8 Ways To Stop Emotional Eating In Its Tracks
For most of my life, I struggled with my body. I always thought I had to be thinner and more attractive, and my body never seemed to cooperate. For years I ignored my body’s signals, overlooked my hunger, and tried to see how long I could go without eating. I would inevitably end up bingeing — my body’s desperate attempt to feed itself in the face of self-imposed starvation.
I began to see that compulsive eating was my body’s life-saving attempt to help it get the nutrients it needed, and it was also a quick and easy way to “fill up” emotionally. I was using food to satisfy my emotional needs for connection, love, and belonging. I was so determined to be independent (and so afraid of rejection) that I’d neglected to “feed” myself with the love I needed, and food became the substitute.
Learning how to satisfy my emotional needs took time and practice, and healing from emotional eating didn’t happen overnight. As I practiced filling my life with more love, I learned what to do when I felt a binge coming on. Here are some powerful tips for emergency situations when you feel like you might eat the entire kitchen:
1. Relax by taking deep breaths.
A lot of times the urge to eat compulsively comes from a place of fear in the body, especially fear of not getting enough of something you need. In the heat of the moment, when you feel the urge to eat, try to relax. Sometimes just leaning back in your chair and taking three deep breaths is enough to let your body know you are not in danger.
2. Take a deep breath and connect to your body.
Eating can be a subconscious attempt to physically ground you in the here and now when you’re preoccupied with something in the future or past. If you want to binge, come back to the present. Take a breath, feel your body in your chair, notice the temperature of the room, and listen to the sounds around you.
3. Take a few minutes to journal.
Write out what you’re feeling and what you really want. Take a look at yourself from a place of nonjudgment. If you’re at work, keep a document open on your desktop to vent (you might want to delete it at the end of the day!).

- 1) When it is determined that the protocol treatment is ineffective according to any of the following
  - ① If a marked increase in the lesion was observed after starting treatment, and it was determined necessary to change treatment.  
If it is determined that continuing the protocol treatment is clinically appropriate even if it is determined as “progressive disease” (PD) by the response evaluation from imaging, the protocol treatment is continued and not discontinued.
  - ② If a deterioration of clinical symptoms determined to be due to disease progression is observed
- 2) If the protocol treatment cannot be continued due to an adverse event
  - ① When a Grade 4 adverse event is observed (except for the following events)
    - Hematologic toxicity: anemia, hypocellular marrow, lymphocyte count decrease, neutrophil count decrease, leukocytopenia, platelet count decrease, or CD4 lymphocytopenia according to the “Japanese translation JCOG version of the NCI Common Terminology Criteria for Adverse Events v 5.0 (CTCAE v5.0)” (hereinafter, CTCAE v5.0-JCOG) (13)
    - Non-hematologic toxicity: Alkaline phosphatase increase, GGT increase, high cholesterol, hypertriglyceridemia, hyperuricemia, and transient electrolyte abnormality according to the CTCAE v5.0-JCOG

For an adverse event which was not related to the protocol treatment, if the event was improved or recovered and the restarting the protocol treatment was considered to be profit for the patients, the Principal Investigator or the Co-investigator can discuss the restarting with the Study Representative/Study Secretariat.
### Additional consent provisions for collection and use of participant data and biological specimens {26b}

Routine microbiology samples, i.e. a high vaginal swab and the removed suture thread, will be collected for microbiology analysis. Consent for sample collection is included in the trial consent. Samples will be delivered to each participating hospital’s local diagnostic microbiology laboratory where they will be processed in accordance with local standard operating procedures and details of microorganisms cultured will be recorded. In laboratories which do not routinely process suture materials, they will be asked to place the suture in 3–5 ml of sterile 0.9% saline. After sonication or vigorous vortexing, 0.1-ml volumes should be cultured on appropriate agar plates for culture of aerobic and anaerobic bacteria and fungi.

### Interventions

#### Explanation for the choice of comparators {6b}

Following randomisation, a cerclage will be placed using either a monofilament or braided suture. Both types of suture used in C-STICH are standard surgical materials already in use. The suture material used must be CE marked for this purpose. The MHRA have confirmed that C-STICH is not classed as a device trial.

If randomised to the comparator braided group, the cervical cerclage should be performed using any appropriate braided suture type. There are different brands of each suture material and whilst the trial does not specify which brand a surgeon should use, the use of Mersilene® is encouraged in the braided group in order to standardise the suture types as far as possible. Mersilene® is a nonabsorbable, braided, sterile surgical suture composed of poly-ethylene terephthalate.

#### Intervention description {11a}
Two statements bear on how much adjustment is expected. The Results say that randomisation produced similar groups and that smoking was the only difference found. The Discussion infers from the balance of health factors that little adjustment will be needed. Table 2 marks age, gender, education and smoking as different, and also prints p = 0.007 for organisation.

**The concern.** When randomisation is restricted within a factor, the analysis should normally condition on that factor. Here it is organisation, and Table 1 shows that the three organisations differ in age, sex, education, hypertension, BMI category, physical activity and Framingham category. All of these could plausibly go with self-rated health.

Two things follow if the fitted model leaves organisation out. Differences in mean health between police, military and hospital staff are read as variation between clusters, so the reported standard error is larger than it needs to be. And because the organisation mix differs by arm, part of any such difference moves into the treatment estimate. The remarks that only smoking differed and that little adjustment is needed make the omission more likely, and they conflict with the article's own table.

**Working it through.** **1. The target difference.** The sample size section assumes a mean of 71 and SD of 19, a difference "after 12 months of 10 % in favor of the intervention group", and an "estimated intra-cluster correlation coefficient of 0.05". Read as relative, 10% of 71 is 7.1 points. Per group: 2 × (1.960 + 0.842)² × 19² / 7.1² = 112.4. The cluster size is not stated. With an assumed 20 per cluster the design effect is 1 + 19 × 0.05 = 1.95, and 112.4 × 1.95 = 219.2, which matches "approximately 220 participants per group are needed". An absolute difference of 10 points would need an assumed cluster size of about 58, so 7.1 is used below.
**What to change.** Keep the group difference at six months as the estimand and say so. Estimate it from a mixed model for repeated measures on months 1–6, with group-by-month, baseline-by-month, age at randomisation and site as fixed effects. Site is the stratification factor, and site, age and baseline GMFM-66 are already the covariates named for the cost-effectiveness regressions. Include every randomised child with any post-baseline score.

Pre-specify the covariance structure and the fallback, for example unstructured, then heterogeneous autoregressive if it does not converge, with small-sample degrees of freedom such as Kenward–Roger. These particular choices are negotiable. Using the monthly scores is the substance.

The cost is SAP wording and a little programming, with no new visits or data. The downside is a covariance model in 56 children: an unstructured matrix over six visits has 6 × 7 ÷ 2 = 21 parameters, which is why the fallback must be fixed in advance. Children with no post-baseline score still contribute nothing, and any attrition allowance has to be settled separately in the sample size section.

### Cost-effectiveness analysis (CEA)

4. Get outside.
This isn’t always possible, but if you’re able to go outside and take a breath of fresh air, do it. Bonus points if you can find some grass to lie on or a tree to sit under. Being in nature feels deeply nourishing and can instantly shift your energy from chaotic to calm.
5. Move your body.
If you can’t go outside, try getting up and moving your body to shift your energy. Sometimes all you need to do is stretch, shake, or lie on your back for a few moments to reset your nervous system so your body no longer wants to turn to food for relief.
6. Turn yourself on.
This might sound crazy, but sexually activating yourself is a quick, powerful way to achieve a sense of overall fulfillment. As a young woman, I learned to fear my sexuality, and even felt dirty when I was turned on. But I have discovered that feeling sexy is not only a great way to fill your body with pleasure, but it also makes you more alert, attractive, and open to positive connections. Try moving your hips, listening to a sexy song, or fantasizing for a few minutes to “fill up” and counteract the feeling of emptiness that can bring on a binge.
7. Let yourself eat.
If all else fails, give in to the craving. Sit down without distractions and focus on each bite. Notice how eating feels; staying present with yourself throughout the entire experience. If you can, have something with a low glycemic index, as sometimes a binge comes on due to low blood sugar. Regardless of what you eat, enjoy it. The more you connect with what feels good, the easier it will be for you to tell when you feel full.
8. Find support.
Redefining your relationship with food isn’t easy to do alone. Prevent binges before they start by calling on a friend or coach to guide you in fulfilling your emotional needs. With the right guidance — and a little patience — you can learn to reclaim your body and eat from a place of empowerment and self-love.
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